After a loved one dies, it can be helpful to have a “digital executor” to help safely manage online accounts.
A few months ago, following the death of my father, I took a phone call from a friend asking for some advice. Her friend’s son had recently died tragically, and the family was unable to unlock his smartphone to view the final photos he took while on vacation out of the country. I explained I was also in the process of trying to take care of a loved one’s technology after death and was able to provide some advice.
The experience of sorting out a deceased loved one’s technology is complicated. However, I found it also to be a rewarding experience. Although my father died more than three months ago, I’m still working on closing out his many online accounts, organizing his photos, and determining which files to save and which to delete. I’ve learned a lot performing these tasks and thought it would be helpful to share some tips so others can be prepared when the time comes.
The Digital Executor
I confess I was not familiar with the term “digital executor” until I looked at my father’s will. My brother and I were named co-executors of his will, but I was named solely as the digital executor. In several paragraphs, it laid out the responsibilities of the digital executor, which included handling all his digital property related to his personal, financial and business matters.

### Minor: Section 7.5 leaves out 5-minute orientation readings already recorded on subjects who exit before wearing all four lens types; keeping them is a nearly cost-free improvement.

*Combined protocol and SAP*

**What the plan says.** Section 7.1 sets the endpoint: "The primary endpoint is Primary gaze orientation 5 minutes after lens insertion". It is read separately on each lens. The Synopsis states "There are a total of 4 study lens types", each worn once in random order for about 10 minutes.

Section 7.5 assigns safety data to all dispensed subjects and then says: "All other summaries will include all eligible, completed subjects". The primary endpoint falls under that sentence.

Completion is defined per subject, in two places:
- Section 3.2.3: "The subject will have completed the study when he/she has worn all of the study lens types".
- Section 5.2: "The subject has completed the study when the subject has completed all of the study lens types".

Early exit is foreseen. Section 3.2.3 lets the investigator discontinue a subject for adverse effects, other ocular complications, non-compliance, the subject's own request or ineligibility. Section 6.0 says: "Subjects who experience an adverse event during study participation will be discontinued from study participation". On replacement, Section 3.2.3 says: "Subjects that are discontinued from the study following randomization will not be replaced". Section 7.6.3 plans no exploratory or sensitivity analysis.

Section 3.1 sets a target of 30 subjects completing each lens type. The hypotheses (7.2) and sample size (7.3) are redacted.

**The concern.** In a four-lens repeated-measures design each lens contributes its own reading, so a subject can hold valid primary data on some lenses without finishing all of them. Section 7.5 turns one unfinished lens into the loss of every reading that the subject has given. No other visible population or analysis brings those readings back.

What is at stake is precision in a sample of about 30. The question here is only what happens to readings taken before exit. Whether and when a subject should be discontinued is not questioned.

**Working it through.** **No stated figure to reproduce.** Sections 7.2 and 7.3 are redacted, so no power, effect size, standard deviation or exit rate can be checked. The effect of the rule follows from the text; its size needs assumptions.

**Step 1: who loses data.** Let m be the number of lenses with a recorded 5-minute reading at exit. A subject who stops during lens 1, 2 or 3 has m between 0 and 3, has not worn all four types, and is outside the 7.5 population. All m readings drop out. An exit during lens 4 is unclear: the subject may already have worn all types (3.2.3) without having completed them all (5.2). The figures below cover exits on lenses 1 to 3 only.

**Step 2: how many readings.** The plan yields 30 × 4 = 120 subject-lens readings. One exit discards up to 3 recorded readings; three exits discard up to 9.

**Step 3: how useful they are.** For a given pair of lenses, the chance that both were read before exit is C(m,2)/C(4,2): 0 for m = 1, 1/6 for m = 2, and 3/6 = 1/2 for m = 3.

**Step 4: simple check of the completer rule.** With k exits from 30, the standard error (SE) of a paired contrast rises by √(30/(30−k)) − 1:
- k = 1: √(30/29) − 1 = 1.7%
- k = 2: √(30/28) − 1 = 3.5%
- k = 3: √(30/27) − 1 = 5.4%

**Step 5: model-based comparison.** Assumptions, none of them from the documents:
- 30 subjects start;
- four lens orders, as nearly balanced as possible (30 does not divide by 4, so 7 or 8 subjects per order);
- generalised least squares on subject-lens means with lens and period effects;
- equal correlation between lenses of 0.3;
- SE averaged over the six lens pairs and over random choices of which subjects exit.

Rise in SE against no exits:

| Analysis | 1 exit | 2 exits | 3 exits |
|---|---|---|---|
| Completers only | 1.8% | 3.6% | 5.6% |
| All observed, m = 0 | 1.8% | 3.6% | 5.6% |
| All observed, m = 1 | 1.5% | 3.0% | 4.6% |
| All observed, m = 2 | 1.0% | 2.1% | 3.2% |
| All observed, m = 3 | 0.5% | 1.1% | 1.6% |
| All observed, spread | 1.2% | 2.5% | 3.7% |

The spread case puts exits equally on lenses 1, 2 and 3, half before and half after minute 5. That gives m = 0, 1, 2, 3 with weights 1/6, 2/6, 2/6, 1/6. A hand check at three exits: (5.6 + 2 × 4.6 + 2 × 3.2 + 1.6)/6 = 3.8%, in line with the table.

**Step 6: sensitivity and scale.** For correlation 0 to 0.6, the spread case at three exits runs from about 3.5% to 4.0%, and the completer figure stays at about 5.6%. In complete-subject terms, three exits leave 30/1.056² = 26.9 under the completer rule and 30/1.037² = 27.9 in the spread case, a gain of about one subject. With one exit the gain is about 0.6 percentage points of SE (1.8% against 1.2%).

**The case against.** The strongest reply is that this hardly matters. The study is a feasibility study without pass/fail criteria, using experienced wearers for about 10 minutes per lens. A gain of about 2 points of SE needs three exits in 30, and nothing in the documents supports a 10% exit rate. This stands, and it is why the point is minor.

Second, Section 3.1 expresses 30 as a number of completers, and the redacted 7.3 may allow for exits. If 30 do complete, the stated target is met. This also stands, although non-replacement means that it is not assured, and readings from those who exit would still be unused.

This designation gave me the authority to freeze or close online accounts with banks, email providers, social networking sites, data storage and shopping sites. It also outlined my tasks in managing his digital data stored on local computers and in the cloud.
As digital executor, I was given the ability to safely archive or delete files, plan and execute a reasonable security model for accessing those archived digital files, and retrieve any passwords needed to perform the tasks outlined in the will. While I didn’t need to rely upon the authority outlined in the will to handle any of these tasks, it was reassuring I was granted the legal right to do so, if needed.
I would highly recommend assigning a designated digital executor in your will so your survivors are able to manage your technology as simply as possible. Applications are available to help you plan a course of action for managing your digital life after your death.
The biggest technology-related hassle after a parent or other loved one dies is gaining access to their online accounts. Unless they left behind an easy-to-find spreadsheet of all their online accounts (email, financial, shopping, media, travel, etc.) with login credentials, this can become a time-consuming endeavor.
I found the easiest way to access passworded accounts was to simply reset the password using a mobile number to authenticate the account. Obviously, this can only be done if you still have access to the deceased’s mobile phone and number. It is, therefore, a good idea to keep the mobile account active for a couple of months following the death. Without access to the mobile number (or email account in some cases), there are other ways to authenticate accounts using the Social Security number and death certificate.